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ENGLAND
Samuel Pepys
Elizabeth I
London's Underworld
Fleet Marriages.
The Cries of London
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-- Anonymous 16th century



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The City Wards in 1731: III
Posted on Dec 13, 2004 - 09:13 AM by Bill McCann

Our next instalment from the Gonzales guide to London in the early part of the 18th century looks Cornhill Ward only. This is the smallest Ward in the City but it boasts the glory of the Royal Exchange. Our eighteenth century guide takes around the exchange in detail. In the course of our tour we are introduced to the 21 statues of the monarchs of England from Edward III to George II. We also learn the locations of the 23 individual "walks" in which traders from various parts of the kingdom and the world could be found.



7. Cornhill Ward comprehends little more than the street of the same name, and some little lanes and alleys that fall into it, as Castle Alley, Sweeting's or Swithin's Alley, Freeman's Yard, part of Finch Lane, Weigh House Yard, Star Court, the north end of Birching Lane, St. Michael's Alley, Pope's Head Alley, and Exchange Alley.

Cornhill
Street may, in many respects, be looked upon as the principal street of the City of London; for here almost all affairs relating to navigation and commerce are transacted; and here all the business relating to the great companies and the Bank are negotiated. This street also is situated near the centre of the City, and some say, upon the highest ground in it. It is spacious, and well built with lofty houses, four or five storeys high, inhabited by linendrapers and other considerable tradesmen, who deal by wholesale as well as retail, and adorned with the principal gate and front of the Royal Exchange. Here also it is said the metropolitan church was situated, when London was an archbishopric.

Exchange Alley, so denominated from its being situated on the south side of this street, over against the Royal Exchange, has long been famous for the great concourse of merchants and commanders of ships, and the bargains and contracts made there and in the two celebrated coffee-houses in it, which go under the respective names of "Jonathan's" and "Garraway's," where land, stocks, debentures, and merchandise, and everything that has an existence in Nature, is bought, sold, and transferred from one to another; and many things contracted for, that subsists only in the imagination of the parties.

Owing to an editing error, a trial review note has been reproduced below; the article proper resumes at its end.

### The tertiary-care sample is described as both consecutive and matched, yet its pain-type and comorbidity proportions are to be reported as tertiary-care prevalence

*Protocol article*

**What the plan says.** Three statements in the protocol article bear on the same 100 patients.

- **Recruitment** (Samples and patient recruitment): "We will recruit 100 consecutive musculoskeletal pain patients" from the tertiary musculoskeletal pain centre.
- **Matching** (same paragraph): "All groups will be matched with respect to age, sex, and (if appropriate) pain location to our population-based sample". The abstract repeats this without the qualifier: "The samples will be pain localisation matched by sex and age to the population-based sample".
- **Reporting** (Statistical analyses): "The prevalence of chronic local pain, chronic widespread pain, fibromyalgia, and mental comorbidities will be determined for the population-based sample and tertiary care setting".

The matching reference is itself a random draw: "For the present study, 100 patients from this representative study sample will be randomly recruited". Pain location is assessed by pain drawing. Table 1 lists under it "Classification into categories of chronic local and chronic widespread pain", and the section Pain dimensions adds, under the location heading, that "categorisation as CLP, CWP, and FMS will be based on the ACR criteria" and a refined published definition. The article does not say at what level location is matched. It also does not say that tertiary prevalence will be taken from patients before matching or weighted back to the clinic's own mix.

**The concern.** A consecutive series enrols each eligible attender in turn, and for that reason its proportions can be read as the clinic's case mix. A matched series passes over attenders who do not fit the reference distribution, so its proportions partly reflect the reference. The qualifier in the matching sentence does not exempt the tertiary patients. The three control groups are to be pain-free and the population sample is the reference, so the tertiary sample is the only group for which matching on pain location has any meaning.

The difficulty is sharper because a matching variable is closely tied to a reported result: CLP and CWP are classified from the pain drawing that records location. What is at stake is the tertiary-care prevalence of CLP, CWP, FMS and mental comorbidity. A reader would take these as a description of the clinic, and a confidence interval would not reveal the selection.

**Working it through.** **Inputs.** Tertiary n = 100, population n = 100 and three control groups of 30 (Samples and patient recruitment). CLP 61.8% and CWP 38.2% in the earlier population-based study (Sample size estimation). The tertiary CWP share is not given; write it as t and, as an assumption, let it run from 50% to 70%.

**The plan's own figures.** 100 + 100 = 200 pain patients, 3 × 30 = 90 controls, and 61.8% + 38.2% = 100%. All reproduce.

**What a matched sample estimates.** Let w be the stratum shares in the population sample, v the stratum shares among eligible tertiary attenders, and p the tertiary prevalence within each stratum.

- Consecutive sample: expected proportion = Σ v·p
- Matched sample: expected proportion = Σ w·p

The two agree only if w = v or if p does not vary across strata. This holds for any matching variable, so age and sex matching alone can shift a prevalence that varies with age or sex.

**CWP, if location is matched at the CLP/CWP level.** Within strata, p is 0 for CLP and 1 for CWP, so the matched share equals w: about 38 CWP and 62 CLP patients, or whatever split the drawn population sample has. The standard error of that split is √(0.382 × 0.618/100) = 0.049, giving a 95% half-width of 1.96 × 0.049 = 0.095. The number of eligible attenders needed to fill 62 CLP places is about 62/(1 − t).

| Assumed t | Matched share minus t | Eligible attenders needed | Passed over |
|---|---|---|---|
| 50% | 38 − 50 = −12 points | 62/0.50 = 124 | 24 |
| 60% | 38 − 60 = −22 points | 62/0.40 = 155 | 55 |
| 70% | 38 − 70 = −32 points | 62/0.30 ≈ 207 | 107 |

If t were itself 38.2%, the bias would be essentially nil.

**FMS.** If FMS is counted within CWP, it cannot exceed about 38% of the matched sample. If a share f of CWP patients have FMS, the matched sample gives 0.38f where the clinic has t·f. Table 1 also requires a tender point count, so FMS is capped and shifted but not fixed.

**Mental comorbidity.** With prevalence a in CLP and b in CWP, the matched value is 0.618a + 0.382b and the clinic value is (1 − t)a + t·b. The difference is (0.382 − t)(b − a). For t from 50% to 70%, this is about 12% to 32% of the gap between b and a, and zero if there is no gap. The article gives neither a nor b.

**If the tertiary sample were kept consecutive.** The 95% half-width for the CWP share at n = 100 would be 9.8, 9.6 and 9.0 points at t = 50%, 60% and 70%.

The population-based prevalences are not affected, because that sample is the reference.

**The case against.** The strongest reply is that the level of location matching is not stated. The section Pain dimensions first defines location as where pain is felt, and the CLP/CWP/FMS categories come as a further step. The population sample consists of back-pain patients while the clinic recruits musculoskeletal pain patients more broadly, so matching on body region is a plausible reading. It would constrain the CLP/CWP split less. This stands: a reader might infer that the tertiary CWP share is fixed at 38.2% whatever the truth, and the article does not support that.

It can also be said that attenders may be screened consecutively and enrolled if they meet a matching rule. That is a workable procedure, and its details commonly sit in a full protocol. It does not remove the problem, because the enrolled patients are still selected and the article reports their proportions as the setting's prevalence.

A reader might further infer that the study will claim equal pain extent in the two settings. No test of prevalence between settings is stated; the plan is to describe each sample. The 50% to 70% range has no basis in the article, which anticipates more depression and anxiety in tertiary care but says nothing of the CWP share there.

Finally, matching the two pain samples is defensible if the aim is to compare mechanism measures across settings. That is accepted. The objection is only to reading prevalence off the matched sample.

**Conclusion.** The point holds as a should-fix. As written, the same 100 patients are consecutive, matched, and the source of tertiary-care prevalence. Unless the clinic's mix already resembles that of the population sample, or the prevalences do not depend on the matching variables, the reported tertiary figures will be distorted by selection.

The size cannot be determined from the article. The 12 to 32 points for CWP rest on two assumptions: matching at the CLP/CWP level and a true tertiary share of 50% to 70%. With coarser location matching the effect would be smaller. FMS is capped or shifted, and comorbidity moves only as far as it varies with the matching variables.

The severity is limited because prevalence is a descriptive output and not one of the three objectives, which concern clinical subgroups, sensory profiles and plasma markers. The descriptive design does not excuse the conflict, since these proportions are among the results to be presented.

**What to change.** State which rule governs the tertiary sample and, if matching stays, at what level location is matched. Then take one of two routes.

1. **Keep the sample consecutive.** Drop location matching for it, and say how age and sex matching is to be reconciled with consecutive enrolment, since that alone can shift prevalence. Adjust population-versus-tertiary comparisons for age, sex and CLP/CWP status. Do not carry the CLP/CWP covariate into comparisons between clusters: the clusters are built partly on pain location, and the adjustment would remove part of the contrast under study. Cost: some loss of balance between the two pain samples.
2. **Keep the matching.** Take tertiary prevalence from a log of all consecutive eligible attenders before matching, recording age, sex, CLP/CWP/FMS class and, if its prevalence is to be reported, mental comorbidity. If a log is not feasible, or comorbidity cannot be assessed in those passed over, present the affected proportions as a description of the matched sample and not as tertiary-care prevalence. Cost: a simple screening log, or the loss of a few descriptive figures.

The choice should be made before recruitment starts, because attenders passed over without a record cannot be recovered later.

The public buildings in this ward are, the Royal Exchange, and the churches of St. Peter and St. Michael.

St Michael Cornhill

The Royal Exchange is situated on the north side of Cornhill, about the middle of the street, forming an oblong open square, the inside whereof is a hundred and forty-four feet in length from east to west, and a hundred and seventeen in breadth from north to south; the area sixty-one square poles, on every side whereof is a noble piazza or cloister, consisting of twenty-eight columns and arches that support the galleries above.

The length of the building on the outside is two hundred and three feet, the breadth a hundred and seventy-one, and the height fifty- six. On the front towards Cornhill also is a noble piazza, consisting of ten pillars; and another on the opposite side next Threadneedle Street, of as many; and in the middle of each a magnificent gate. Over the Cornhill gate is a beautiful tower, a hundred and seventy-eight feet high, furnished with twelve small bells for chimes; and underneath the piazzas are capacious cellars, which serve for warehouses.

The whole building is of Portland stone, rustic work; above the arches the inward piazza is an entablament, with fine enrichments; and on the cornice a range of pilasters, within entablature, and a spacious compass pediment in the middle of the corners of each of the four sides. Under the pediment on the north side are the king's arms; on the south those of the City; and on the east the arms of Sir Thomas Gresham. And under the pediment on the west side the arms of the Company of Mercers, with their respective enrichments. The intercolumns of the upper range are twenty-four niches, nineteen of which are filled with the statues of the kings and queens regent of England, standing erect with their robes and regalia, except that of King James II. and King George II., which are habited like the Caesars.

On the south side are seven niches, of which four are filled, viz.:-

  1. The most easterly figure, which has this inscription in gold letters, Edvardus Primus Rex, Anno Dom. 1272.
  2. Westward, Edvardus III. Rex, Anno Dom. 1329.
  3. Henricus V. Rex, Anno Domini 1412.
  4. Henricus VI. Rex, Anno Domini 1422.

On the west side five niches, four of which are filled, viz.:-

  1. Under the most southerly figures is subscribed in gold letters, Edvardus IV. Rex, Anno Domini 1460.
  2. Northward (the crown pendent over his head) Edvardus V. Rex, Anno Domini 1483.
  3. Henricus VII. Rex, Anno Domini 1487.
  4. Henricus VIII. Rex, Anno Domini 1508.